The Market has circled back around to concerns about a possible Fed rate raise and weakness in overseas economies since recovering in October, losing over 2% as of today’s writing. But recent data suggest little in the way of changes in US economic data – jobs are trudging along with a slight recent improvement, consumer spending is stable and appears to be strengthening into the holidays, and the recent fall in oil prices will be help keep a damper on inflation while supporting holiday spending.
The Recession Probability Indicator (“RPI”) most recent reading is 12, denoting a stable investment environment where the economy is supportive of continued investment with little to no current risk of recession. A growing economy is supportive of future earnings, which is a positive for the stock market.
If you are new to the RPI, it’s a tool to measure the strength of the American economy and the safety of the investment climate. It’s built on data from the Federal Reserve and has demonstrated itself to be highly effective on a historical basis.
CLICK HERE to learn more about the RPI and see an illustration of it’s potential impact on investing. Scroll down to look at the updated tables. You will be impressed.
For those interested, below is my summary opinion of current conditions and whether the Fed is going to act like Santa or the Grinch in December;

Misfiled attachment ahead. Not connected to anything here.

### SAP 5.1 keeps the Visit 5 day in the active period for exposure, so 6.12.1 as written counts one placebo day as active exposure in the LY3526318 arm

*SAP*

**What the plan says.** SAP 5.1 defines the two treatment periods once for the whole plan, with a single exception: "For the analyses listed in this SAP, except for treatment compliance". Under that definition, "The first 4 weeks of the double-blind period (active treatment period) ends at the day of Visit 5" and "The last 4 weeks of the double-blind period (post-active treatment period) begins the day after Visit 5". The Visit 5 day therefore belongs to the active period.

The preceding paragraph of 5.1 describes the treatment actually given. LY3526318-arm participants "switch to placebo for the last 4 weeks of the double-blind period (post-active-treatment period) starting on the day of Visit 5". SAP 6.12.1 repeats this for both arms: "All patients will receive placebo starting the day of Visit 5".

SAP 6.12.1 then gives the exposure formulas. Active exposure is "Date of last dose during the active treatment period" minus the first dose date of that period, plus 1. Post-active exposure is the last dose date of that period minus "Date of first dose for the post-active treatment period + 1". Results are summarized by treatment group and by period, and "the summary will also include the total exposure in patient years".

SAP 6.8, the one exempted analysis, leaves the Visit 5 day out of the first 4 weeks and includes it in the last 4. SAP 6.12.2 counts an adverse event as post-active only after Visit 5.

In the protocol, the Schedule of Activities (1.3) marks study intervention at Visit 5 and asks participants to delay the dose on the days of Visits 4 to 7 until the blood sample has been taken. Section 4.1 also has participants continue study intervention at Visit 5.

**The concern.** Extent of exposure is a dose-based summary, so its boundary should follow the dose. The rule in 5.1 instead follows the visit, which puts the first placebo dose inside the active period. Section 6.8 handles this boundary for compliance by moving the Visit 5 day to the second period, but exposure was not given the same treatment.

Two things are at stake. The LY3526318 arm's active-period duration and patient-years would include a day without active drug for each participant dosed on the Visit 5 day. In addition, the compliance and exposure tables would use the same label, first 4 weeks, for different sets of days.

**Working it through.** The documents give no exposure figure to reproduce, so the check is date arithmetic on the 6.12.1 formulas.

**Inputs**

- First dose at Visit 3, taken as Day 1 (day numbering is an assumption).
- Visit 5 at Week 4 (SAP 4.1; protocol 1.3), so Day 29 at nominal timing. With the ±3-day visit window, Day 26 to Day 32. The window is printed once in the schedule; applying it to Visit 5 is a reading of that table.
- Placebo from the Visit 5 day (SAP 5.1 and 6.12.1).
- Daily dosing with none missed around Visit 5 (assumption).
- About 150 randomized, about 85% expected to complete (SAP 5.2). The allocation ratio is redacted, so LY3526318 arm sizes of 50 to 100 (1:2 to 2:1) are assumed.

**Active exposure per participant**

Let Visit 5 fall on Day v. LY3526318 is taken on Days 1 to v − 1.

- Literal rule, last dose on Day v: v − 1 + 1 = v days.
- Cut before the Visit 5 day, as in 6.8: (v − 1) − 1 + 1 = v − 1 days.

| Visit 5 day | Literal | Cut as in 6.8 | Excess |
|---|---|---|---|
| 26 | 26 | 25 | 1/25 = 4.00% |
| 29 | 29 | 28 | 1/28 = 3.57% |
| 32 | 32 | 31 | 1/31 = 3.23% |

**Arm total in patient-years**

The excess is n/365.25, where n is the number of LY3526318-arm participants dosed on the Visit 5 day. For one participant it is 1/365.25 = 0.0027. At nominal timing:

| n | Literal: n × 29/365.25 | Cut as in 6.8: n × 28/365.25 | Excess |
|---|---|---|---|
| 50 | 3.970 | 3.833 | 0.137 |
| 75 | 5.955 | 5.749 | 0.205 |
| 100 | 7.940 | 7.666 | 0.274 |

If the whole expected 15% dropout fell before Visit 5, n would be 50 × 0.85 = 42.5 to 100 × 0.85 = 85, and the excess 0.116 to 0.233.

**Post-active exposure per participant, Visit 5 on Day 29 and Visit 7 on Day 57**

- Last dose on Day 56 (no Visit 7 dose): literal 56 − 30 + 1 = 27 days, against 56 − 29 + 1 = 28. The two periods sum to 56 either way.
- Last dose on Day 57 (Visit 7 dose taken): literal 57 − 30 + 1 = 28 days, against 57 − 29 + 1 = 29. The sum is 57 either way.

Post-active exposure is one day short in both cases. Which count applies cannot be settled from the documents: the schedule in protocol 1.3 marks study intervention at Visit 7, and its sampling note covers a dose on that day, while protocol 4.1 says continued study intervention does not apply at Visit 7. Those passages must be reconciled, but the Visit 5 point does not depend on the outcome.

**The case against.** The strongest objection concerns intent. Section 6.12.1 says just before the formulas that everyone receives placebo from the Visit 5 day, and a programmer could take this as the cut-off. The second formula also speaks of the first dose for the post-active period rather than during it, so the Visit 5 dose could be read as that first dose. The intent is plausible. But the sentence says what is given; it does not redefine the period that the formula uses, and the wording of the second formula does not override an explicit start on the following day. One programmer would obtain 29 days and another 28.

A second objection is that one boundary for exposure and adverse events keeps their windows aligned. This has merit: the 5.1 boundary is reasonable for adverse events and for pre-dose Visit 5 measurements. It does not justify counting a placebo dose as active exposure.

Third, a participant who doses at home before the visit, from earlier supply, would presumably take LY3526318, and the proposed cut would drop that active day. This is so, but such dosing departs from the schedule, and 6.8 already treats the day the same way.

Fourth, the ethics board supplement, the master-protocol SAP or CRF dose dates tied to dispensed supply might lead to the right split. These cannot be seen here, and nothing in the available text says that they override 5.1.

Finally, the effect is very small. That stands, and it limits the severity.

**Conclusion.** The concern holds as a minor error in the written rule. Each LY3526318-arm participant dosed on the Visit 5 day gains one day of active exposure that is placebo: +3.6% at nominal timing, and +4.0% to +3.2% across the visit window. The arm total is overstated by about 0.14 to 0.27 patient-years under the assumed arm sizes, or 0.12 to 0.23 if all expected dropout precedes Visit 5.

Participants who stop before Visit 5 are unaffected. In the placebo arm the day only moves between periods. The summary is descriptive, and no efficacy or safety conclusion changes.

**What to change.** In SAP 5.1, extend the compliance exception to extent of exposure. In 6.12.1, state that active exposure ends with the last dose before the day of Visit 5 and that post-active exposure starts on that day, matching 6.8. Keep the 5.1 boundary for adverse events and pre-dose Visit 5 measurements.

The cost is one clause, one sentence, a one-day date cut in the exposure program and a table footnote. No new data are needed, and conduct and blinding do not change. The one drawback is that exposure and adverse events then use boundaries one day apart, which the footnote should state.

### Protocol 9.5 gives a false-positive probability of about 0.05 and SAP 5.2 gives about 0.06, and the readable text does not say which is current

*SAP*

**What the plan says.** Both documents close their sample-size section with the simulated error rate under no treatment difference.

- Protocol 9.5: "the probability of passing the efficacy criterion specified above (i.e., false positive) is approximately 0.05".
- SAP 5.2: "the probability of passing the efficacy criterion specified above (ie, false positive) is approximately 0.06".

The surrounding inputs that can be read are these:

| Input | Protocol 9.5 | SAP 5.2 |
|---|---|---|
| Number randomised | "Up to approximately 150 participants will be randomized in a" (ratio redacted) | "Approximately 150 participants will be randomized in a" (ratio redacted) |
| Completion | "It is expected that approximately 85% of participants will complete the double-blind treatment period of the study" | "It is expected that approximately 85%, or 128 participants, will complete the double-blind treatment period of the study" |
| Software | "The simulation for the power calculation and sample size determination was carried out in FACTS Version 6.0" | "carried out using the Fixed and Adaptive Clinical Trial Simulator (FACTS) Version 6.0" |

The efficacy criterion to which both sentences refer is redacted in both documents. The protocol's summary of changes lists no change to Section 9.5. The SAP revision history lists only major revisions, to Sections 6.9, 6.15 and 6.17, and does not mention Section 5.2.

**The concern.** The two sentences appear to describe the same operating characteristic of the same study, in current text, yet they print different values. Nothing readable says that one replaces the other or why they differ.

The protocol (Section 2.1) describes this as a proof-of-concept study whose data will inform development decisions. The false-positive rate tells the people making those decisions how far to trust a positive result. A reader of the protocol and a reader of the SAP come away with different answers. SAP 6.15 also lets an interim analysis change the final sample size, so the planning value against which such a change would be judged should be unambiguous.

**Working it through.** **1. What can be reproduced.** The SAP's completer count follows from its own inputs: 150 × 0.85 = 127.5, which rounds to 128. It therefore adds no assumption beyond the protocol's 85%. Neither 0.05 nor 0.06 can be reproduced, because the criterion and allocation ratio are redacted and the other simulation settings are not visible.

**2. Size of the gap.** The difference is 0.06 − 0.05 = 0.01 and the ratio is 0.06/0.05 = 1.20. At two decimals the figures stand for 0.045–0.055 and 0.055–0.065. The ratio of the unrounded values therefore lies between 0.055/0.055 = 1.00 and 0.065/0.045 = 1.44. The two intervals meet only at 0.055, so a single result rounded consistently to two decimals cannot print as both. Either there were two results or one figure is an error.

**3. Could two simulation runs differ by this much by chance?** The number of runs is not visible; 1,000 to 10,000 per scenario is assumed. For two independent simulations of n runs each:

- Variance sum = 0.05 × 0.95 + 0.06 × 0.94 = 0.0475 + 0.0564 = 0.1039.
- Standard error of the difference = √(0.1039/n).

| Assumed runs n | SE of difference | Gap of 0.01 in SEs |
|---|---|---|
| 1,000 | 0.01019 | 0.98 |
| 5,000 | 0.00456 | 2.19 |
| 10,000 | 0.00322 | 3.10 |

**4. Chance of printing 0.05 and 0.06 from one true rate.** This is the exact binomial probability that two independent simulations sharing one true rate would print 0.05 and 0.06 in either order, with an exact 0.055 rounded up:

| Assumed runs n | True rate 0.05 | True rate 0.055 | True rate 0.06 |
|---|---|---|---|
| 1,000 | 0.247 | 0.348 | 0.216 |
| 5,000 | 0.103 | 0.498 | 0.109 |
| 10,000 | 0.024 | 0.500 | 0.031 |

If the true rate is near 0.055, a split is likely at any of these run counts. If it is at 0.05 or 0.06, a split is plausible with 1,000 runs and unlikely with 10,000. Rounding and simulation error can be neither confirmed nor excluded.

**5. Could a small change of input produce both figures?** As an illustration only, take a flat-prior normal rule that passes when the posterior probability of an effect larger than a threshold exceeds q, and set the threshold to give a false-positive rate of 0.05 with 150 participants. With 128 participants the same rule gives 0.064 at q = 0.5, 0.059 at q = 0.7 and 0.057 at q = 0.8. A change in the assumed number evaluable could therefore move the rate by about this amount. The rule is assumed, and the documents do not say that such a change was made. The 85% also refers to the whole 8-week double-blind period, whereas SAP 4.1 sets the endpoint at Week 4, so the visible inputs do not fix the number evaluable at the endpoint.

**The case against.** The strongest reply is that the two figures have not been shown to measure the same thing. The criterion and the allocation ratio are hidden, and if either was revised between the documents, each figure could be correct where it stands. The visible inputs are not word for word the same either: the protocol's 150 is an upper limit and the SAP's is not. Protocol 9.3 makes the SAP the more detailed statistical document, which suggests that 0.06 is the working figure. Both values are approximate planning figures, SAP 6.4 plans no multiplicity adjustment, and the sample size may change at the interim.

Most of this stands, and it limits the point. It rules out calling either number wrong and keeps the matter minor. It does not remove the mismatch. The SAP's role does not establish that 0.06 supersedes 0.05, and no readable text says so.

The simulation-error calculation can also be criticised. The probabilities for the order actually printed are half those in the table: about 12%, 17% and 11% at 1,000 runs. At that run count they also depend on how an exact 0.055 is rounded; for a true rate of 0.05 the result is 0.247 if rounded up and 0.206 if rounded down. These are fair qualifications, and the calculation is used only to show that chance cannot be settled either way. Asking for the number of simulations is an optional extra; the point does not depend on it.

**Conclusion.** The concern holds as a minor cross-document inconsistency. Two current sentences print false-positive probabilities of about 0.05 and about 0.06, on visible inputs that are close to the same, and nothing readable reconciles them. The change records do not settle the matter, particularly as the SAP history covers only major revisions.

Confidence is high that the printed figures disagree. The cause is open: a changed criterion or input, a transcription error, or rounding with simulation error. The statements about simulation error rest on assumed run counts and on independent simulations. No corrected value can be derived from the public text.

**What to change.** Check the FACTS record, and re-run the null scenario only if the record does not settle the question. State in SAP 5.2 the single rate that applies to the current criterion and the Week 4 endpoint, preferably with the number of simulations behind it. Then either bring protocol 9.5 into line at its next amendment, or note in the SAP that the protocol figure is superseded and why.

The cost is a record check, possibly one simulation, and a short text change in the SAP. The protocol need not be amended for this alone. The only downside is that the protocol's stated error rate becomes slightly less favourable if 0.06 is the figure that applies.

Although prices in some sectors of the market are a bit high, overall they are still within historical ranges and not in bubble territory. Many sectors are at or near fair value. If the economy appears supportive of current stock prices, why the the choppiness we’ve seen since starting November? First, the media has to talk about something to create attention and sell ads. Playing on fear is one of the most effective tools for capturing consumer attention.
Second, the Fed has been sending mixed messages for months which prolongs uncertainty — the only thing that is clear is the Fed wants to raise rates but hasn’t been able to pull the trigger yet.
Third, October was a strong month for the market and it’s perfectly normal for the market to give back some gains following a big move up. Barring nasty earnings surprises or a changing probability of recession, a pullback following a run like October gives the market time to consolidate in order to move higher in the future.
So, will the Fed raise rates in December and what will happen when/if they do?
As of today, approximately 68% of analysts and traders are predicting a raise in December. There have been few if any changes of import since the Fed declined to raise in September and inflation risks continue to muted. My opinion, right or wrong, is for rate liftoff in early to mid 2016 and no raise in December. We’ll see. If I’m going to be wrong on the Fed rate raise, December is probably the month it happens.
When the Fed does raise, be it December or later, will markets react? More than likely. However, the Fed isn’t going to raise aggressively, and the increments will be small and gradual. The decision is unlikely to impact equity markets except in the very short term.
Here is a link to the November Business Conditions Summary from the American Institute for Economic Research for interested readers—> CLICK HERE
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Chief Market Strategist
ACI Wealth Advisors, LLC.